TOKYO - Prime Minister Shinzo Abe's ruling bloc won a solid majority in Japan's upper house election on Sunday, but it was uncertain whether the coalition and other allies could seal the two-thirds majority needed to keep alive his dream of revising the pacifist constitution, exit polls and media projections showed.
Abe, who took office in December 2012 pledging to restart the economy and bolster defense, is on track to become Japan's longest-serving premier if he stays on until November, a stunning comeback after he abruptly ended a first, troubled one-year term in 2007.
Turnout, however, looked likely to have fallen below 50% for the first time in an upper house poll since 1995, public broadcaster NHK said, a sign many voters feel they lack an attractive option.
Abe's Liberal Democratic Party (LDP) and its junior partner, the Komeito party, will take 67-77 of the 124 seats being contested in parliament's 245-seat upper house, an NHK exit poll showed. That, together with uncontested seats, assures them a majority.
Still up in the air, however, is whether the ruling bloc and its allies will keep the two-thirds "supermajority" needed to begin revising the constitution's pacifist Article 9 to further legitimize the military, a controversial step.
To maintain that majority, pro-revision forces need to win 85 seats. NHK's exit poll showed they would take 76 to 88 seats.
"Of course, we cannot take the timing as a given, but I would like to achieve it (constitutional reform) somehow during my term," Abe said on TV as the evening wore on. Abe's term as LDP president runs until September 2021.
The charter has not been amended since it was enacted in 1947 and changing it would be hugely symbolic, underscoring a shift away from post-war pacifism already underway.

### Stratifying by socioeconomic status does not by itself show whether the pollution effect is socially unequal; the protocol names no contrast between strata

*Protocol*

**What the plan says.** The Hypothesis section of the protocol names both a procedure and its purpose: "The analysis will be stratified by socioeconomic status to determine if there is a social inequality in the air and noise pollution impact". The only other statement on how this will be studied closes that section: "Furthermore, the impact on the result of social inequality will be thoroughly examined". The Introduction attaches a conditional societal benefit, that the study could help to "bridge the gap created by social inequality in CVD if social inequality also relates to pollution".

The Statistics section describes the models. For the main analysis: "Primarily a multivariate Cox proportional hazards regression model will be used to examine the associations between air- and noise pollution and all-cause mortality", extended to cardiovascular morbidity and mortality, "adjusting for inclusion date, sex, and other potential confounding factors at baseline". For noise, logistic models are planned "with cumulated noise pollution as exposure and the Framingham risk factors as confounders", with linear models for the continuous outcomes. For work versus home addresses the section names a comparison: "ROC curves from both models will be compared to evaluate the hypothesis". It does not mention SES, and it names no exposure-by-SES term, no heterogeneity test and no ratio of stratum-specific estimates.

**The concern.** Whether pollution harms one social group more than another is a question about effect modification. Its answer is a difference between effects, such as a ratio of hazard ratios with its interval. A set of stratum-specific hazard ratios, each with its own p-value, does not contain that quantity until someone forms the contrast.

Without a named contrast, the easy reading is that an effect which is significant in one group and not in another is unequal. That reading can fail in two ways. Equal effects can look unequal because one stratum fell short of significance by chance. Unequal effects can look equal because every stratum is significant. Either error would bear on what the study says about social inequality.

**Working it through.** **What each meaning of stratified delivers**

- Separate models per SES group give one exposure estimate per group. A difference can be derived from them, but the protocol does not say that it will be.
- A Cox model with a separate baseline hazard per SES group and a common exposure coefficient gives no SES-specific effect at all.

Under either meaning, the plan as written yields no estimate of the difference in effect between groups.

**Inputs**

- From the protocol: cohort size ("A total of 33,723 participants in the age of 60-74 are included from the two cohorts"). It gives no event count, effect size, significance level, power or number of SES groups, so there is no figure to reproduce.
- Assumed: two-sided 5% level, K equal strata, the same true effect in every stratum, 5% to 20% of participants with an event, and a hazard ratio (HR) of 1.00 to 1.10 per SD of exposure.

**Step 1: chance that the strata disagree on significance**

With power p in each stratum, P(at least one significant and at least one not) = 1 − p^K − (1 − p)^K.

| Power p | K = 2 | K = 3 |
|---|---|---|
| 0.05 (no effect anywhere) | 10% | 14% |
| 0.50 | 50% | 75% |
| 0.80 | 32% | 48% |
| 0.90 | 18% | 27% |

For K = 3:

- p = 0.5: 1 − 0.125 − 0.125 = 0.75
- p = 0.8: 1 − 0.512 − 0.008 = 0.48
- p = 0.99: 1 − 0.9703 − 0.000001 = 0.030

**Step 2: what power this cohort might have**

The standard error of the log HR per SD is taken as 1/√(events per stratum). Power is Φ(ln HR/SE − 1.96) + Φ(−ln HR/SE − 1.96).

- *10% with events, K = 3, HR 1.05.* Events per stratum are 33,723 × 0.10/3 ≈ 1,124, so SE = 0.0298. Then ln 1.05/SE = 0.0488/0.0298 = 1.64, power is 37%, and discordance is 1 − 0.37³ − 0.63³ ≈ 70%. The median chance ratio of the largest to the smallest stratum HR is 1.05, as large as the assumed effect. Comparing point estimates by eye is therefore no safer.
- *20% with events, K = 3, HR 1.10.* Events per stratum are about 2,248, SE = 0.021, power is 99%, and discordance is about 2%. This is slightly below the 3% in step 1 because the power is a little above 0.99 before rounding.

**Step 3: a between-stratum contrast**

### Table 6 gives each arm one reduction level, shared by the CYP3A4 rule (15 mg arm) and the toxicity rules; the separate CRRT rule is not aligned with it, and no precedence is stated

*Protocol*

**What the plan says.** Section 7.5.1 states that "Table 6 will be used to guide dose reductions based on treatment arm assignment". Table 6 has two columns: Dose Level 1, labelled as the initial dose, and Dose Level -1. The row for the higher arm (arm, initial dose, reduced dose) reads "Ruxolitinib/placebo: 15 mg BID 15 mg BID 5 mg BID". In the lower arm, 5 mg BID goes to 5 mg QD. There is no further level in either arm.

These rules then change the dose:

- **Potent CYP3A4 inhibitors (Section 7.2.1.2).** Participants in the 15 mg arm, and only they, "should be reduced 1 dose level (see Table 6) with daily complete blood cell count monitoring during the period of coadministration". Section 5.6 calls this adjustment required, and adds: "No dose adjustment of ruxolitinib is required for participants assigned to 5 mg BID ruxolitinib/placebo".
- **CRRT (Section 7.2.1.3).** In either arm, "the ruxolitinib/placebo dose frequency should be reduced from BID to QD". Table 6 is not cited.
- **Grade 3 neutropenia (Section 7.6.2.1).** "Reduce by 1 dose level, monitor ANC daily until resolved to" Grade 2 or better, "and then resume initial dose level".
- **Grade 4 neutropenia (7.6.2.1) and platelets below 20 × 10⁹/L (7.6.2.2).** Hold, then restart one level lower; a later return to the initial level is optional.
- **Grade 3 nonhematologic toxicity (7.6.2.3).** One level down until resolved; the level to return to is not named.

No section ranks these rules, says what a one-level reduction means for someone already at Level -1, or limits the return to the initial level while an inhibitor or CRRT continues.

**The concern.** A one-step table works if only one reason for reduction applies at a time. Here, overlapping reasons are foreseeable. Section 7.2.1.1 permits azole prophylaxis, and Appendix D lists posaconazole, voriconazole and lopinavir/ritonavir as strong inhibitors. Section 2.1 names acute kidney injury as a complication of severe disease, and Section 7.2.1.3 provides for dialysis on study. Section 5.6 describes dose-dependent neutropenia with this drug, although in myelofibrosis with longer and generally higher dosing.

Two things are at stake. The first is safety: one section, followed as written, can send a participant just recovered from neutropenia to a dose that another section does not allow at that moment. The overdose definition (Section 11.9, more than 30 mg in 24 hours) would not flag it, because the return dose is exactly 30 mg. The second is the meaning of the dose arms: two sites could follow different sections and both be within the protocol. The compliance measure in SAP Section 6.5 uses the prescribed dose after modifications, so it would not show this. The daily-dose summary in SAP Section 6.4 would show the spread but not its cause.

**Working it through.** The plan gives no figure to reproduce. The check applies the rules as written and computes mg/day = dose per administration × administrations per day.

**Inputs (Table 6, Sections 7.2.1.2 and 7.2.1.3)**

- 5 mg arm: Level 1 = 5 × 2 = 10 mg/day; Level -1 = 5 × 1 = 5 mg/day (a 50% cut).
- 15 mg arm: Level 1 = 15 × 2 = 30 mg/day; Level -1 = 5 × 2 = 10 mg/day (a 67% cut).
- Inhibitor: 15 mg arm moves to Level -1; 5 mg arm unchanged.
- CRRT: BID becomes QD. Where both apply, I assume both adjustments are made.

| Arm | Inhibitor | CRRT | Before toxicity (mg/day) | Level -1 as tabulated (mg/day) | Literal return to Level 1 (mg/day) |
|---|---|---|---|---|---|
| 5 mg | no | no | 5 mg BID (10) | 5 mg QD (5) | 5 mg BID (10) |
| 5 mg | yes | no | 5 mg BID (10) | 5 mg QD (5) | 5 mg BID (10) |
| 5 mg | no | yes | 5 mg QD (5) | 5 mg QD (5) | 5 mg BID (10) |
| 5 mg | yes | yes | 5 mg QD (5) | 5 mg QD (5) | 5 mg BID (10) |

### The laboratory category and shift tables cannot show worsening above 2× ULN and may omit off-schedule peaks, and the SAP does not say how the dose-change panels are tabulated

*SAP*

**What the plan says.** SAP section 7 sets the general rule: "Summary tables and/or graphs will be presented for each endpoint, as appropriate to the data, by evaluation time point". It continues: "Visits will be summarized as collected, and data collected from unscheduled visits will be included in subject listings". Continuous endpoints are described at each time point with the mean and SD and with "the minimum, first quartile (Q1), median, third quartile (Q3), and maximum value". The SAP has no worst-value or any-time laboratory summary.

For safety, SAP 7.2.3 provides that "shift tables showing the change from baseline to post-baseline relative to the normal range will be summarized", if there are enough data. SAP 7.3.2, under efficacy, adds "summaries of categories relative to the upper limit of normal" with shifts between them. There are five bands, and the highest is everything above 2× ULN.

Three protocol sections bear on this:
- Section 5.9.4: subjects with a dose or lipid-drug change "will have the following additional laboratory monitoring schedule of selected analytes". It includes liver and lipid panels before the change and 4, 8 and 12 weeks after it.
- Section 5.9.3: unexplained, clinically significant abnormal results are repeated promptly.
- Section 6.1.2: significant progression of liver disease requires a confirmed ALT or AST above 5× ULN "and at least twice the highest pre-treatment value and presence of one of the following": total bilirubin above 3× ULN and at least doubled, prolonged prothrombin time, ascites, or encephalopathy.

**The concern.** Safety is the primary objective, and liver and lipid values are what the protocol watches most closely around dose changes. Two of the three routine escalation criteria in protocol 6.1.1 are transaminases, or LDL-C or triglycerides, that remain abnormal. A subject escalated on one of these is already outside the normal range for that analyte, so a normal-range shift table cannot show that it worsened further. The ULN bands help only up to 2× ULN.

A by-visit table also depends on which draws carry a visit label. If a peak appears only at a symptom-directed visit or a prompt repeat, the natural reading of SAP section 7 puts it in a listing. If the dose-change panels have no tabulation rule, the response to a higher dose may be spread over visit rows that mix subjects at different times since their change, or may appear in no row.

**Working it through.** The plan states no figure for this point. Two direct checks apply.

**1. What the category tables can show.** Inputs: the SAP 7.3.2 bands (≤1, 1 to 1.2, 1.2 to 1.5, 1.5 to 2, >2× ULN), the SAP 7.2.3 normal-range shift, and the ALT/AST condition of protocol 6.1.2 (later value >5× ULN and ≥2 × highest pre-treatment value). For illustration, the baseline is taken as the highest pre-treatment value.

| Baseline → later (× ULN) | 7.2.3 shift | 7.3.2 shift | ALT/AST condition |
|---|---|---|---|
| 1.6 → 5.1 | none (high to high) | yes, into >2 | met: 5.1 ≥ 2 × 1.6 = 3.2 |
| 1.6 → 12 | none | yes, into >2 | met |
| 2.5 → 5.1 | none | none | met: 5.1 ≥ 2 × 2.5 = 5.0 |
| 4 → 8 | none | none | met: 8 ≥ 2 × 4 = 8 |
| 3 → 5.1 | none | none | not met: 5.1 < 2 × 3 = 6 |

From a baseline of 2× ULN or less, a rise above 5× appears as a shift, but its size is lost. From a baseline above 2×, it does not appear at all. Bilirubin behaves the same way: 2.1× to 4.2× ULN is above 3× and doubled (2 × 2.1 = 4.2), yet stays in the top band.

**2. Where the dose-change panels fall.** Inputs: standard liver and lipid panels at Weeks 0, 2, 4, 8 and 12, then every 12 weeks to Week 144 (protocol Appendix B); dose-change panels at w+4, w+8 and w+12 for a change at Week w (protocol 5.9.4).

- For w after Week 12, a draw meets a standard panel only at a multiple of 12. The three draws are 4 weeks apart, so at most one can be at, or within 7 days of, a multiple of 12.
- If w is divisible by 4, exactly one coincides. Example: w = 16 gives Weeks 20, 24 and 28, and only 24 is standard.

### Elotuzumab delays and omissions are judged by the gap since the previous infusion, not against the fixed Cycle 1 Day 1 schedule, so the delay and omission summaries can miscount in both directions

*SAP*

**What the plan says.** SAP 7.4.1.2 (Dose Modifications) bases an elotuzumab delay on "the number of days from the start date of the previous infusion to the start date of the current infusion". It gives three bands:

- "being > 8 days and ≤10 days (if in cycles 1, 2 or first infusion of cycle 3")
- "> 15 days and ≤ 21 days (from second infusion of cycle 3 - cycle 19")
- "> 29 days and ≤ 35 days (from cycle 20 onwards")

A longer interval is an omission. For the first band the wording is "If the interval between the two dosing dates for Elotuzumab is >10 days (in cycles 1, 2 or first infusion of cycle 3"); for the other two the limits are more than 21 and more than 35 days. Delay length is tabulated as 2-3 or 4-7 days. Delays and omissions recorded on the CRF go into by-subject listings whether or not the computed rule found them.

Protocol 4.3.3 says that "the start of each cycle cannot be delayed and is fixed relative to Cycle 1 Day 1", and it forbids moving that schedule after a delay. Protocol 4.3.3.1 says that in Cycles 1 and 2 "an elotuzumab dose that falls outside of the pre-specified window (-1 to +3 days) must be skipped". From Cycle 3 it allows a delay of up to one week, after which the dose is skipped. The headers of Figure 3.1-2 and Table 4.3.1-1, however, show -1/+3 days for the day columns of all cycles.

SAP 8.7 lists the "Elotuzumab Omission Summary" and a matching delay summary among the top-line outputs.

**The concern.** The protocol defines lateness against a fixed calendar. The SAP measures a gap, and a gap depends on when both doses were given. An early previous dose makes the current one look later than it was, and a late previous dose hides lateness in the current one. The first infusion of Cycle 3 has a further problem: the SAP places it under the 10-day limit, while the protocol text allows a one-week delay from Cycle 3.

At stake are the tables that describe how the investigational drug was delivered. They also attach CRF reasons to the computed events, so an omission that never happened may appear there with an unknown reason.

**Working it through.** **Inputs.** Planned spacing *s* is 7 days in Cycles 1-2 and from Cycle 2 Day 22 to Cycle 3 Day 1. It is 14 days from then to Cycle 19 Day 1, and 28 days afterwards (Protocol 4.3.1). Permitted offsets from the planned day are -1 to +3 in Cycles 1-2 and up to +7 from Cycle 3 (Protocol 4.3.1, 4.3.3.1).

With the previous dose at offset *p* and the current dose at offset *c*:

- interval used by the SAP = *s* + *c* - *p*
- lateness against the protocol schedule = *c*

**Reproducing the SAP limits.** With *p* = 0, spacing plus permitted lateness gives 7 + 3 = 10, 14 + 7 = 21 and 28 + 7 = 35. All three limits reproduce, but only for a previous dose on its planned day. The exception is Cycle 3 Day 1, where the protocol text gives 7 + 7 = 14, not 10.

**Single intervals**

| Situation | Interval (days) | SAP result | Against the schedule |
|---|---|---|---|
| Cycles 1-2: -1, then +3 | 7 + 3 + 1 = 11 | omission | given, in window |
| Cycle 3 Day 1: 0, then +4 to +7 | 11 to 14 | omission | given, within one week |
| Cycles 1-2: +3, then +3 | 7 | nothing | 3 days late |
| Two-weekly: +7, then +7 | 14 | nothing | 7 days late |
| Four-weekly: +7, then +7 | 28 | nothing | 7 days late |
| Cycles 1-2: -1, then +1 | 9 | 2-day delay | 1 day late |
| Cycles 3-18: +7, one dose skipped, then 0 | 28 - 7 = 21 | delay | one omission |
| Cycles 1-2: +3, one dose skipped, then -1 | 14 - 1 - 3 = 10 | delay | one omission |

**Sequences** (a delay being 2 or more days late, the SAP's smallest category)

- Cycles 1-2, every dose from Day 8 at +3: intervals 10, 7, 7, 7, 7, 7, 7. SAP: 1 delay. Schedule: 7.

Article 9, if taken literally, bans maintenance of a military but has been stretched to allow armed forces for self-defense.
VOTERS DIVIDED ON CONSTITUTION CHANGE
Gaining a two-thirds majority, however, would not ensure success for Abe's proposal to enshrine the military in the constitution, given differences among lawmakers on what exactly should be changed, political analysts noted.
Surveys show voters are divided over changing it, with opponents worried doing so would increase the risk of Japan getting entangled in U.S.-led conflicts.
Any change must be approved by two-thirds of both houses of parliament and a majority in a public referendum. The LDP-led bloc has a two-thirds majority in the lower house.
Abe pushed his LDP-led coalition as the best bet for political stability during his campaign.
Opposition parties focused on voters' finances, including a potential hit on spending from an October rise in the sales tax to 10% and strains in the public pension system due to Japan's quickly aging population.
LDP Secretary-General Toshihiro Nikai told a TV broadcaster that he would support Abe if Abe wanted to seek a fourth term as ruling party president. That would require a change in party rules. "Of course, I'd support him. Because he has the support of the people," Nikai said.
Abe, however, said later that he was "not thinking at all" about running for a fourth term.
Abe had already led his party to victory in five national elections since 2012, helped in part by a fragmented opposition and low turnout by voters.
The main opposition Constitution Democratic Party of Japan was set to increase its seats but remain dwarfed by the LDP, exit polls showed.
(Reporting by Linda Sieg and Kiyoshi Takenaka; Additional reporting by Kwiyeon Ha and Elaine Lies; Editing by Michael Perry, Christopher Cushing and Dale Hudson)